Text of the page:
The Richest Man I Know
I’ll remember the way that you took to
For the rest of my life and for the rest of the day.
It came up upon me, without any warnin’.
So now I’ll be in your eyes whenever you look away.
I tend to be pretty stupid when it comes to money. It’s not because I don’t understand it. I’m just not that into it. Plus, I don’t think I’d be a very good rich person. I don’t play golf. I don’t like caviar. And the only shoes I own are Converse One Stars. I would upset a lot of maîtres d's.
When it comes to money, my goal has always been to have enough to cover everything that I need and every once in a while, a few of the things that I really want. Like a cherry red Gibson 335 with a mahogany neck and trapezoidal inlays. That’s what Chuck Berry played. Some day, I will too. Oh, yes. Some day.
So, while I realize that money is important, I don’t place a ton of value on it. I read a quote somewhere. It was something like: “The money you have isn’t really yours. It just happens to be in your pocket right now.”
I like that a lot. And not because I’m secretly some kind of devout socialist. It just points to the transient nature of material wealth. That’s what I dig about it. It’s just a fancy way of saying, "Easy come. Easy go."
What I value the most are ideas. Which, I know, sounds super cliché. And I apologize for that, but I assure you my intentions are good.
I think if you asked any professional baseball player to choose between a million dollars and hitting a winning homerun in the seventh game of the World Series, they’d pass up the dough for the dinger faster than you can say Bill Mazeroski.
Creatives are no different. You don’t even have to do the money scenario. We’d trade our mother for a really great idea. Sorry, Mom. I’ll call you later and explain.
So with creativity as currency— and the ability to come up with ideas as the measure of one’s wealth— the richest man I know is Rich Siegel.
Rich has been a 44 year old copywriter for at least the last 15 years. He’s been one of the most successful and sought after freelance talents on the West Coast for as long as I can remember. He writes a wonderfully entertaining blog called Round Seventeen that’s inspired me almost daily since 2009. He’s written four books. Done some of the most famous work in advertising. And was considered by Lee Clow to be one of the best writers to ever walk the halls of Chiat/Day.
Rich has written for TV. He’s had his work turned into movies. Pestered politicians. And is most likely officially banned from North Korea for his Kim Jung Fun series.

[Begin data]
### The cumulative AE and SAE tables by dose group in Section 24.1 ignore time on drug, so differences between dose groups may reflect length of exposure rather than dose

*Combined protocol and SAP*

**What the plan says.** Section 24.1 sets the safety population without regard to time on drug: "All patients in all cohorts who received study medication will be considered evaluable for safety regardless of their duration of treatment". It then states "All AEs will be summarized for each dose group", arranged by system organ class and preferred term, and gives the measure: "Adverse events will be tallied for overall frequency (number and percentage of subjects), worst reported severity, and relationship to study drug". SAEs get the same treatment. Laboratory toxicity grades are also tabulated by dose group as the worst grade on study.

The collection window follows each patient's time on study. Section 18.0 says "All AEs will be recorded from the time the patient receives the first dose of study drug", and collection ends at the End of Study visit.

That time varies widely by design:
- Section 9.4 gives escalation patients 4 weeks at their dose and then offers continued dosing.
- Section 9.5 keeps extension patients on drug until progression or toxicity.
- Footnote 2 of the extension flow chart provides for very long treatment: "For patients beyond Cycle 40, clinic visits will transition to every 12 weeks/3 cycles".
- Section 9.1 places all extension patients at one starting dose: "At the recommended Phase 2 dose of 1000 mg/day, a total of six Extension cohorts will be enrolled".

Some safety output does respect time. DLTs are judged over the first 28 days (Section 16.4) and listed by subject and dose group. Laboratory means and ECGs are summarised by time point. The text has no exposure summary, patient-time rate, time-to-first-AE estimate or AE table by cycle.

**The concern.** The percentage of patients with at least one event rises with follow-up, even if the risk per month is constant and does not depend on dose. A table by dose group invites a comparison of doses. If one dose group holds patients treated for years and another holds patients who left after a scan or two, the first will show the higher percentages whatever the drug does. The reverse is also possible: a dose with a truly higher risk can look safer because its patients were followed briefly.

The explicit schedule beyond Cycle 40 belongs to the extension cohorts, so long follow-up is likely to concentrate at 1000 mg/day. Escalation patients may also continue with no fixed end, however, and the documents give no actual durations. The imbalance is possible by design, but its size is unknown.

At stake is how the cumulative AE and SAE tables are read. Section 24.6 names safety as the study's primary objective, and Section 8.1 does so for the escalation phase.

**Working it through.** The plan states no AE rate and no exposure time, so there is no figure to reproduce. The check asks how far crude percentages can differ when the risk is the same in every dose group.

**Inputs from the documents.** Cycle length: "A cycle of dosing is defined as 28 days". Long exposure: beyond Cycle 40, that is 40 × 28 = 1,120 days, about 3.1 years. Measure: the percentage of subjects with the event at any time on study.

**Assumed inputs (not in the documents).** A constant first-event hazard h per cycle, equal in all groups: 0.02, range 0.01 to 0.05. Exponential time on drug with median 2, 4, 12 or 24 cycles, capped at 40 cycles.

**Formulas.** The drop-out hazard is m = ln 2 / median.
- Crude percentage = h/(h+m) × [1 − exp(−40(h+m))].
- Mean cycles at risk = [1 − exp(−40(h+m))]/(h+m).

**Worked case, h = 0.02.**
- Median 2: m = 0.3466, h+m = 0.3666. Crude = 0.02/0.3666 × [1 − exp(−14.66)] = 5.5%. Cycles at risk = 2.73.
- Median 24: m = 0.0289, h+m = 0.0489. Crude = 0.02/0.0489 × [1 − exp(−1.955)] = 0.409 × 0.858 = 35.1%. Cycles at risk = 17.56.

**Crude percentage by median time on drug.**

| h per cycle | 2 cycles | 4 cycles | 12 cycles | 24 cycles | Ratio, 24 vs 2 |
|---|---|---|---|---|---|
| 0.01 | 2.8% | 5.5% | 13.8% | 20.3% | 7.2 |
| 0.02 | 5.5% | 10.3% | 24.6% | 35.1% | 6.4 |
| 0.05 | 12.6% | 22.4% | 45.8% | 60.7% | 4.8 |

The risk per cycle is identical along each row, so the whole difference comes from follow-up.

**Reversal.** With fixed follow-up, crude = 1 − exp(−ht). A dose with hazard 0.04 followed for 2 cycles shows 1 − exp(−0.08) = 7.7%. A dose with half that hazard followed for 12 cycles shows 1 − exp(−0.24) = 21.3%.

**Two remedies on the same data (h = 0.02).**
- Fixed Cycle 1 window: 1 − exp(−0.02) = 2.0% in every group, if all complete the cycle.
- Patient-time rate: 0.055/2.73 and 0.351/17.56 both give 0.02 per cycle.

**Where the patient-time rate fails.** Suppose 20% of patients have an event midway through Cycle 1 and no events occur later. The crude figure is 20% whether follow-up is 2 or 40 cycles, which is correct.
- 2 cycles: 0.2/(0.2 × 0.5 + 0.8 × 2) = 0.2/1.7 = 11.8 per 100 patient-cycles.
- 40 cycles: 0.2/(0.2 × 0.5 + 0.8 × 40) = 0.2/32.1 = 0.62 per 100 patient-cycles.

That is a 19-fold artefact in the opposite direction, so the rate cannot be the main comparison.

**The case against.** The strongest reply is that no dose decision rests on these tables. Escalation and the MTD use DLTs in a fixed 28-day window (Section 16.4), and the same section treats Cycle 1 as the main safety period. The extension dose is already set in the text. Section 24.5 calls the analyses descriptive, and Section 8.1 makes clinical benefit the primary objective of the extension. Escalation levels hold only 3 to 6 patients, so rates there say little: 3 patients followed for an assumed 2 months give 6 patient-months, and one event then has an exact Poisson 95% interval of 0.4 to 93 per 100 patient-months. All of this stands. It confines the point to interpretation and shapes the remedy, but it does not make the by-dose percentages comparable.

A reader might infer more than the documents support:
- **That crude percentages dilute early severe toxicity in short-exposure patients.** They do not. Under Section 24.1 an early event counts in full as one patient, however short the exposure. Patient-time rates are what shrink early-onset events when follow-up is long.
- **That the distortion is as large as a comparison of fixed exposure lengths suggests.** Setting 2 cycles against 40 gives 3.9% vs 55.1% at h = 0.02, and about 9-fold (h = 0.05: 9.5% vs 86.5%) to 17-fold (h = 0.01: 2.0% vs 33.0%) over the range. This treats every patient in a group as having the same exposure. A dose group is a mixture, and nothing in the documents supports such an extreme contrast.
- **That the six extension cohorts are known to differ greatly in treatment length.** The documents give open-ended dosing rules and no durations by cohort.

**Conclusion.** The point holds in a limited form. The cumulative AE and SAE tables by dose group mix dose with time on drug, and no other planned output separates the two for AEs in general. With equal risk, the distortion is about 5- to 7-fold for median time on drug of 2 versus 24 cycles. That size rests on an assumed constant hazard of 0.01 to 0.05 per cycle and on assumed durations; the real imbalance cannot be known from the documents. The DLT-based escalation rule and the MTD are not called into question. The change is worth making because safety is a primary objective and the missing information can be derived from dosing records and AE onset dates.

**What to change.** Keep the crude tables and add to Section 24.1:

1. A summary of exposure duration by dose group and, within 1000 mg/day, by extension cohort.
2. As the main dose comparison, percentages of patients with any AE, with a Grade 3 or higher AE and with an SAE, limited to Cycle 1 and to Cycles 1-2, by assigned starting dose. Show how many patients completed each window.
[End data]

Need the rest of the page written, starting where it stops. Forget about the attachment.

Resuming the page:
But all of that is just scratching the surface. If you know Rich or if you follow him on social media, you quickly begin to realize that this is a man with no off-switch. The ideas that flow through Rich’s brain on a daily basis are literally non-stop. They just keep coming one after another.
It’s a trait I don’t possess. Unlike Rich, I actually have to think for quite a while to come up with an interesting idea. Rich is different. His cup runneth over.
I follow a lot of creatives. I’m lucky to know a few of the best. And I’ve been working in creative departments for the last 25 years. So I know how creative people behave. And with the really great creatives you tend to see a few common traits. The biggest one that I notice is, that for the best of the best, the work that they do in advertising is just the tip of an enormous iceberg of creativity. For these rarefied creatures, advertising isn’t enough. They need side projects.
Just to be clear, what I’m saying, is that there are people out there who regularly spend 12 hours a day pursuing break-through ideas at the highest level possible and then still have so much creative energy left inside of them that they have to go home and spend another 8 hours or so working it off on something they’re even more passionate about.
Creativity isn’t magic. I actually kind of cringe when people say, they can’t wait to see the creative team work their magic. It’s total bullshit. We’re not magicians.
Creatives are problem solvers. We’re trained to make connections—often times from seemingly disparate and illogical spaces— that provide solutions in an unexpected fashion. That’s not to say that other people can’t be creative. Because in the agency business we always say that creative ideas can come from anyone.
But only from creatives are those ideas reliably and consistently delivered every single day, over and over again, on time, on strategy, within the budget and with multiple options. Kevin, from accounting, can’t do that.
It’s something that for most people takes quite a bit of time to master. And even then, it involves an incredibly time consuming process of exploring multiple pathways—many of which lead to nowhere.
However, with experience, the best creatives learn to move through this exercise extremely quickly. And that’s what allows Rich to be as prolific with his ideas as he is.
But there’s one more thing.
A lot of people come up with ideas. And a lot of those people’s ideas are pretty good. But Rich does what most people don’t. He actually makes them happen. He follows through. Every day. All day long.
It’s something that’s pretty amazing to watch.
I’ve heard of people who are really great at sales be described as a walking ATM. I know some great salespeople. I’ve been to their vacation homes. It’s true.
That’s what Rich Siegel is. He’s a walking ATM. Only instead of shooting out cash, he spits out ideas that are pure gold. And he does it better than anyone I’ve ever met.
Which, in my book, makes him the richest man I know.
So look away, away
And let’s have no more cryin’.
It’s time I was leaving
But I thought you should know…
Look away, away
I’ll always be tryin’
To get back home to ya’
But now, I’ve got to go.